Opinion: Educate anti-vaxxers, don’t threaten them
CARROTS and education, not threats, should be used by governments to improve vaccination rates, Australian Medical Association Sunshine Coast spokesman Dr Wayne Herdy said.
His comment was in response to confirmation from Social Services Minister Scott Morrison that the Abbott Government was reviewing loopholes that allow people to opt out of vaccinating their children yet retain the right to claim family tax benefits and childcare payments.
Gympie father of seven and family blogger Bruce Devereaux agrees.
"I'm wary of the government making mandatory something like this," he said yesterday.
"It really should be winning people with the arguments in favour of vaccinations.
"However, I think I fall in favour of protecting our children. If there's a family history or medical reason a child shouldn't be vaccinated, then that's fine. But otherwise, read up and put your mind at ease, stop listening to rumour and nonsense and then line your kid up."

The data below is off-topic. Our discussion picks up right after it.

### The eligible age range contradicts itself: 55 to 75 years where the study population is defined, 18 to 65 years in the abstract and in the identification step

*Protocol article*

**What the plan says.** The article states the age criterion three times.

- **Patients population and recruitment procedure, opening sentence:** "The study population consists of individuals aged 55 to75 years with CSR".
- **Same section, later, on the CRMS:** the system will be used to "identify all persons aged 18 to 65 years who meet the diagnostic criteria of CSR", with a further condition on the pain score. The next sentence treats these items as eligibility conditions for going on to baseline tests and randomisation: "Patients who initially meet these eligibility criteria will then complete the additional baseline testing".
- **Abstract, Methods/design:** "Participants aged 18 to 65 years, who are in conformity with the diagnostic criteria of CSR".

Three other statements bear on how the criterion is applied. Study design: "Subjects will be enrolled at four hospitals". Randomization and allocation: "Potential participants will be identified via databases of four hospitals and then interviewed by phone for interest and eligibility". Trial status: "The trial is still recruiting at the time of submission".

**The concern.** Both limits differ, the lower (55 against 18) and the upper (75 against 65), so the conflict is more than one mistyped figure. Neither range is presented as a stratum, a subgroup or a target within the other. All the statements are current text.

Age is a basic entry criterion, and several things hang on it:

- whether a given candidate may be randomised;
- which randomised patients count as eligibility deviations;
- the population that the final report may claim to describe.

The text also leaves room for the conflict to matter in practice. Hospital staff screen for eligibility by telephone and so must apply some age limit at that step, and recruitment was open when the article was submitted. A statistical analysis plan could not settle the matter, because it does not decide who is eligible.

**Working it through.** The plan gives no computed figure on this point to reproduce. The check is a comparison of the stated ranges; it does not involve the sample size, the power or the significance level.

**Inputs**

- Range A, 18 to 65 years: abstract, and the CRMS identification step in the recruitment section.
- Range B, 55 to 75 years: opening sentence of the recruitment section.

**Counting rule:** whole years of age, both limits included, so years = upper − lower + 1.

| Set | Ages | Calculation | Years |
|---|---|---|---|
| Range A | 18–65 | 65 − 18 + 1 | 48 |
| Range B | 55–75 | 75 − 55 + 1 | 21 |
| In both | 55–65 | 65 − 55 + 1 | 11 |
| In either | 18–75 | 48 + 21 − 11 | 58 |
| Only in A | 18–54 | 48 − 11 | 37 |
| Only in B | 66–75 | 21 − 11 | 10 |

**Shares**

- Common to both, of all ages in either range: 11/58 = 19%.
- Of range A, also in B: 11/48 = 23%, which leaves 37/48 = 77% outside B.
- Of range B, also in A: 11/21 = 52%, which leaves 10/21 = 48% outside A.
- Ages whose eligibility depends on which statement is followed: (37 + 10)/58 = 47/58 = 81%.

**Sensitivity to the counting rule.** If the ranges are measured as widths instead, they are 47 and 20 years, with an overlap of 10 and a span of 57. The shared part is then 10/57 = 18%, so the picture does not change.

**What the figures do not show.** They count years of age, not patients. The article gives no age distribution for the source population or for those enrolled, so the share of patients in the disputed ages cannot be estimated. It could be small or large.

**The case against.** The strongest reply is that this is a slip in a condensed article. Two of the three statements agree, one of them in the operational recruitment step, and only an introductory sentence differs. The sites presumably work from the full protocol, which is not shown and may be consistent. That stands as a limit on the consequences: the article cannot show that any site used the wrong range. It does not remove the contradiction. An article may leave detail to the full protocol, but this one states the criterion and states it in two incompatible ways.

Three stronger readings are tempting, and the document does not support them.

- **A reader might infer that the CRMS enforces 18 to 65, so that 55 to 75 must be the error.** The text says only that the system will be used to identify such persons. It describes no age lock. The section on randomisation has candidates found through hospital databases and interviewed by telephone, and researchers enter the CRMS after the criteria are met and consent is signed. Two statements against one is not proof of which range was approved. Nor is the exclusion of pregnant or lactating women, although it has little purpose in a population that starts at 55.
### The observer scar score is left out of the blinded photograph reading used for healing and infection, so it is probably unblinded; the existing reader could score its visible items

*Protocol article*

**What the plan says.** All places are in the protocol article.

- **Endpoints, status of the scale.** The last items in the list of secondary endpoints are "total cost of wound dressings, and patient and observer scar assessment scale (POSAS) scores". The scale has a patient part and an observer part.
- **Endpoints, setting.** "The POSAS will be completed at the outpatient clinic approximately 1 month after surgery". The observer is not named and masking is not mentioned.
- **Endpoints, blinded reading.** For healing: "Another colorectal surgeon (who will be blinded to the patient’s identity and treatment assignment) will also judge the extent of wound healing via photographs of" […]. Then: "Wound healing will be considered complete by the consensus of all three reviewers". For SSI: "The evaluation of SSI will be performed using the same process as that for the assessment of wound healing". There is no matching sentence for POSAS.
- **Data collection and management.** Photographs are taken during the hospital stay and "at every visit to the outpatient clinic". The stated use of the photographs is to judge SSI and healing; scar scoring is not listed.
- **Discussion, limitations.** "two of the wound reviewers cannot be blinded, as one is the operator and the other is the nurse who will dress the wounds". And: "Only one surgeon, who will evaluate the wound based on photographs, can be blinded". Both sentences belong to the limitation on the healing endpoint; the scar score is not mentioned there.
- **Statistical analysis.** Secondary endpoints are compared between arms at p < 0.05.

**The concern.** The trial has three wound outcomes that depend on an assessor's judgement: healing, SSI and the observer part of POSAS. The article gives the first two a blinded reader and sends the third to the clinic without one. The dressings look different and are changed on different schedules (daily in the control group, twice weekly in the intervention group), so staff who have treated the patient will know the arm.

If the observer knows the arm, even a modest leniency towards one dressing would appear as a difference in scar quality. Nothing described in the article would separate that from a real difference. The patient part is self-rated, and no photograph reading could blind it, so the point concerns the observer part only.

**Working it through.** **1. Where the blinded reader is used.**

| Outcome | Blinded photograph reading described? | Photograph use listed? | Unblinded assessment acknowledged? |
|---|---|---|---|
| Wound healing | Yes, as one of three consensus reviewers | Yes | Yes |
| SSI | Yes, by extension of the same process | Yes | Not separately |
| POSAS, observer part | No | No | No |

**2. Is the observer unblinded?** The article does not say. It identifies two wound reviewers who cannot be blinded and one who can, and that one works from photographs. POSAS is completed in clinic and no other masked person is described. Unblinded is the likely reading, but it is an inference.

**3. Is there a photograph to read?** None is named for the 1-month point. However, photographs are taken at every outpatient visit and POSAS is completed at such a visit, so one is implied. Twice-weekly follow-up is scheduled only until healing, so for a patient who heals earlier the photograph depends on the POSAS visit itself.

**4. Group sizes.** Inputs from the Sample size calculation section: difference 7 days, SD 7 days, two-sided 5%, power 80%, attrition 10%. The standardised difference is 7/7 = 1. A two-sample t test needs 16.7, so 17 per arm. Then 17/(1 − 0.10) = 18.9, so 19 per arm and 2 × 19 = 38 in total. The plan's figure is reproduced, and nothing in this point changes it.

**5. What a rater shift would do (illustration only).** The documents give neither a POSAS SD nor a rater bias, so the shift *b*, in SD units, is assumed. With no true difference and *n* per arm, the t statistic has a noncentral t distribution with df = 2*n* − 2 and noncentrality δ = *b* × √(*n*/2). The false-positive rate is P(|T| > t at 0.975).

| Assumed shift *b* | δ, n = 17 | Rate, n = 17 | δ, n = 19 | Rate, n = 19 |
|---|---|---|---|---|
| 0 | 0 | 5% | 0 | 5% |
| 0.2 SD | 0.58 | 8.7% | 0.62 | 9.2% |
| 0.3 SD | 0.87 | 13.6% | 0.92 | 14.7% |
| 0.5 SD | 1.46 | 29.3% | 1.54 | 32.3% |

Mr Devereaux said there was never any doubt in his mind that all of his family would be fully vaccinated.
"Back when my oldest two were kids we didn't have the internet confusing the issue," he said.
"We had a question about the safety of vaccinations we asked our doctor, who'd studied for years at a university and read medical journals.
"I think the internet, as wonderful as it is for information, has muddied the waters a bit."
Mr Devereaux does not understand why anyone would "willingly ignore the science and choose to risk their children to the full blown onslaught of such terrible diseases as polio".
"I think the biggest problem is being unable to decipher fact from fiction," he said. "And some of the stuff out there is really scary, so you would be wary. But the facts show vaccinations work. They save lives."
Some parents avoid vaccinating out of love and thinking they are doing the right thing.
"But I think they're confused by the misinformation out there and about how science works.
"The argument in favour of vaccinations is overwhelming. Science isn't anecdotal, and it's peer reviewed.
"I think a lot of anti-vaccination misinformation is at best anecdotal, and at worst deliberately false and misleading. But it is so scary you can't help but worry. This is the trouble."
Bruce Devereaux's family blog can be read at http://www.bigfamilylittleincome.com